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US stocks rise on strong jobs data

Wall Street stocks rose on Friday after the latest monthly jobs report pointed to strength in the US economy and geopolitical tensions eased.

Technology stocks led the rally, with gains in heavyweight companies such as Apple, Microsoft and Alphabet lifting the S&P 500 tech index to a record high.

Government data showed that in May the US economy added 223,000 nonfarm jobs and average hourly wages increased 0.3 percent, both topping economist estimates. The unemployment rate fell to an 18-year low of 3.8 percent. Data on construction spending and industrial production also pointed to accelerating economic growth.

Markets got a reprieve as Italy installed a coalition government, removing the risk of a repeat vote dominated by debate on whether the country would quit the euro.

Further calming geopolitical concerns, US President Donald Trump announced the resumption of plans for a summit with North Korea’s leader Kim Jong Un on June 12.

The Dow Jones Industrial Average rose 219.37 points, or 0.9 percent, to 24,635.21, the S&P 500 gained 29.35 points, or 1.08 percent, to 2,734.62 and the Nasdaq Composite added 112.22 points, or 1.51 percent, to 7,554.33. For the week, the S&P rose 0.48 percent, the Dow lost 0.48 percent, and the Nasdaq gained 1.62 percent.

Dubai and Saudi bourses lead Gulf gains

Gulf markets mostly gained on Thursday, led by Dubai, which was carried upward by renewed buying of shares in heavyweight Dubai Islamic Bank (DIB), and Saudi Arabia.

The Dubai index closed up 1.9 percent, with gains led by a 5.9 percent spike in DIB shares in heavy trade to 5.07 dirhams following the last day of trade in the bank’s rights issue, which allowed purchases of DIB shares at 3.11 dirhams.

Investors had been selling DIB stock to buy the rights before the Wednesday deadline, contributing to its 13 percent decline this year. The Abu Dhabi index rose 1.1 percent.

Saudi Arabia’s Tadawul index likewise rose 1.9 percent, pulled up by Saudi Basic Industries Corporation (SABIC), the largest company on the bourse. Outside the Gulf, Egypt’s benchmark index sank 2.1 percent, weighed down by electric cable company El Sewedy Cables , down 3.6 percent, and Misr Fertilizers, down 2.9 percent.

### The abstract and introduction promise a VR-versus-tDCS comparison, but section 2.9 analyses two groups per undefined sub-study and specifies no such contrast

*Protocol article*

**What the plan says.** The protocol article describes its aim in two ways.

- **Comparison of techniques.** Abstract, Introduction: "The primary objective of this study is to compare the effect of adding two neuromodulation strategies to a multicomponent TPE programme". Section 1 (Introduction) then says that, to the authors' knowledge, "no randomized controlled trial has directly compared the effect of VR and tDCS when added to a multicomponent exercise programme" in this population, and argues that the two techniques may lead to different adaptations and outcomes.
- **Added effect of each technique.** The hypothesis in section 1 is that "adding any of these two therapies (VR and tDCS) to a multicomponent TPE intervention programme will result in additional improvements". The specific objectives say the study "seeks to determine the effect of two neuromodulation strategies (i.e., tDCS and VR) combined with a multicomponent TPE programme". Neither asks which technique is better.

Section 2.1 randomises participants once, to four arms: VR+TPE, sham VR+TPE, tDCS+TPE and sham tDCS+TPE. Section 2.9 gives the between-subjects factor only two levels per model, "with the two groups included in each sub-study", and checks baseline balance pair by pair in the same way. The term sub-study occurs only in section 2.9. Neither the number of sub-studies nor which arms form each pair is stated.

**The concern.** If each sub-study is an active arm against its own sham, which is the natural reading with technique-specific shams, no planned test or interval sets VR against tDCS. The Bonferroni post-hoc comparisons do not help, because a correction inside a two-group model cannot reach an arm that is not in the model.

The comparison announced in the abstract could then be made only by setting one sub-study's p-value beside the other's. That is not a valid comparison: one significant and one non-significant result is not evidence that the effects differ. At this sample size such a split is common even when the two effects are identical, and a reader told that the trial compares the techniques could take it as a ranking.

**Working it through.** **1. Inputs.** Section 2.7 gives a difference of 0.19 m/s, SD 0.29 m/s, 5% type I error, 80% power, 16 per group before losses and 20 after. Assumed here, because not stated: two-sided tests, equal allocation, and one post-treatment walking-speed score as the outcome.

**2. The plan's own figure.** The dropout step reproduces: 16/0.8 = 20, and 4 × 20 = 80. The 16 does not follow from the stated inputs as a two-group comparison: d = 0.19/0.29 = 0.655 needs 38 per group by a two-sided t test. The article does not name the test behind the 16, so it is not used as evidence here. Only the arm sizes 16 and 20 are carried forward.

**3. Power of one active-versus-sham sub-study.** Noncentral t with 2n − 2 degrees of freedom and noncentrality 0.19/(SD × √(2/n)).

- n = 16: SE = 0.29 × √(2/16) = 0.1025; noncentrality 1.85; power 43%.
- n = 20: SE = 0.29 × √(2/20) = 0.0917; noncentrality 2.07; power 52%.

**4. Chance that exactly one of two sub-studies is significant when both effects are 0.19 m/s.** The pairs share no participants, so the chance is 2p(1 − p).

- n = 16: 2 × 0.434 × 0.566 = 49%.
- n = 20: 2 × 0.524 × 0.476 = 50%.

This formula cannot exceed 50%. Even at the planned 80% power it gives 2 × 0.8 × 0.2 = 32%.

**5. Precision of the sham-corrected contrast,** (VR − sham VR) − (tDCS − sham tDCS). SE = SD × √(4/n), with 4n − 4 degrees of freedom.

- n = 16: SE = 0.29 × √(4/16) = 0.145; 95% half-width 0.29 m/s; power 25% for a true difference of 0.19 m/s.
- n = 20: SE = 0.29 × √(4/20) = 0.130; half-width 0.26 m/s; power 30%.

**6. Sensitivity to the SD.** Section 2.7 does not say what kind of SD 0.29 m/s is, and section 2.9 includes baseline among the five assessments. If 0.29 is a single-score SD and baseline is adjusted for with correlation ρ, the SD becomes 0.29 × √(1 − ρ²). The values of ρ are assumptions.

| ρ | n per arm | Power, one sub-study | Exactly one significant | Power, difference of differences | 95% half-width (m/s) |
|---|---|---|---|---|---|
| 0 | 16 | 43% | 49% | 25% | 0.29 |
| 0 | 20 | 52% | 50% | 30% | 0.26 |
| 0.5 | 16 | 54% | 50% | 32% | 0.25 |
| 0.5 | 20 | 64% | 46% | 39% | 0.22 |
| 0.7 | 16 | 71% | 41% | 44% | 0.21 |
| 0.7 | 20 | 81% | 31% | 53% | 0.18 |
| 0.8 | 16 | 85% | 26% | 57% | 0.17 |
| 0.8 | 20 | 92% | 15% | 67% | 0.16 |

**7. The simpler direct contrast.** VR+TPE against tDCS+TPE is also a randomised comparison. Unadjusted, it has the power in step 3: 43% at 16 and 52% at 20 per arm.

China a-shares join MSCI indexes

In a landmark move, index provider MSCI on Friday included more than 230 Chinese stocks, known as A-shares, in its emerging market indexes. A-shares are the stocks of Chinese companies incorporated on the mainland, quoted in renminbi, and listed in Shanghai and Shenzhen.

The move should bring billions of dollars into the Chinese stock market as passive, index-tracking money managers and active fund managers competing against benchmark indexes readjust their holdings.

MSCI will gradually include China’s A-shares in their benchmark MSCI Emerging Markets 891800, +0.74 percent All Country World Index 664204, -0.40 percent and China Index. The initial 5 percent inclusion will be split into two phases, according to Franklin Templeton Investments. The A-shares will have a weighting of 0.4 percent in the MSCI Emerging Markets Index in June, rising to 0.796 percent in September. The MSCI Emerging Markets index tracks $1.9 trillion of securities.

As one of the largest financial markets in the world, investors have clamored for index providers to add A-shares, Chinese stocks listed in Shanghai and Shenzhen. Shanghai’s stock exchange has a market cap of 32.07 trillion yuan ($5 trillion) and Shenzhen’s exchange has a market cap of 22.4 trillion yuan ($3.49 trillion) Investors who hold exchange-traded funds benchmarked to these indexes such as the iShares Core MSCI Emerging Markets ETF EEM, -0.04 percent will end up owning China A-shares.

Sri Lanka stocks lower

Sri Lanka stocks were lower after the close on Thursday, as losses in the diversified holdings, plantations and construction & engineering sectors led shares lower.

At the close in Colombo, the CSE All-Share declined 0.35percent to hit a new 3-months low. The best performers of the session on the CSE All-Share were SMB Leasing PLC, which rose 20.00percent or 0.1000 points to trade at 0.6000 at the close. Meanwhile, Selinsing PLC added 14.12percent or 86.60 points to end at 700.00 and Carson Cumberbatch PLC was up 12.80percent or 21.50 points to 189.50 in late trade.

 

Hong Kong stocks recover

Hong Kong stocks on Thursday bounced back from the previous day’s sell-off as fears over political turmoil in Italy subsided, while investors also cheered upbeat data on Chinese factory activity.

The Hang Seng Index climbed 1.37 percent, or 411.77 points, to 30,468.56. The benchmark Shanghai Composite Index advanced 1.78 percent, or 54.03 points, to 3,095.47 and the Shenzhen Composite Index, which tracks stocks on China’s second exchange, jumped 1.80 percent, or 31.21 points, to 1,767.55.

Tokyo stocks higher

Tokyo stocks higher on Thursday, helped by rallies on Wall Street, rebounding from falls the previous day on worries over political uncertainty in Italy.

The benchmark Nikkei 225 index rose 0.63 percent or 139.48 points to 22,158.00 in early trade while the broader Topix index was up 0.58 percent or 10.09 points at 1,746.22.

TSX slips as financials weigh

Canada’s main stock index opened lower on Thursday, weighed down by losses in financial stocks.

At 9:30 a.m. ET (1330 GMT), the Toronto Stock Exchange’s S&P/TSX composite index was down 65.47 points, or 0.41 percent, at 15,983.19.

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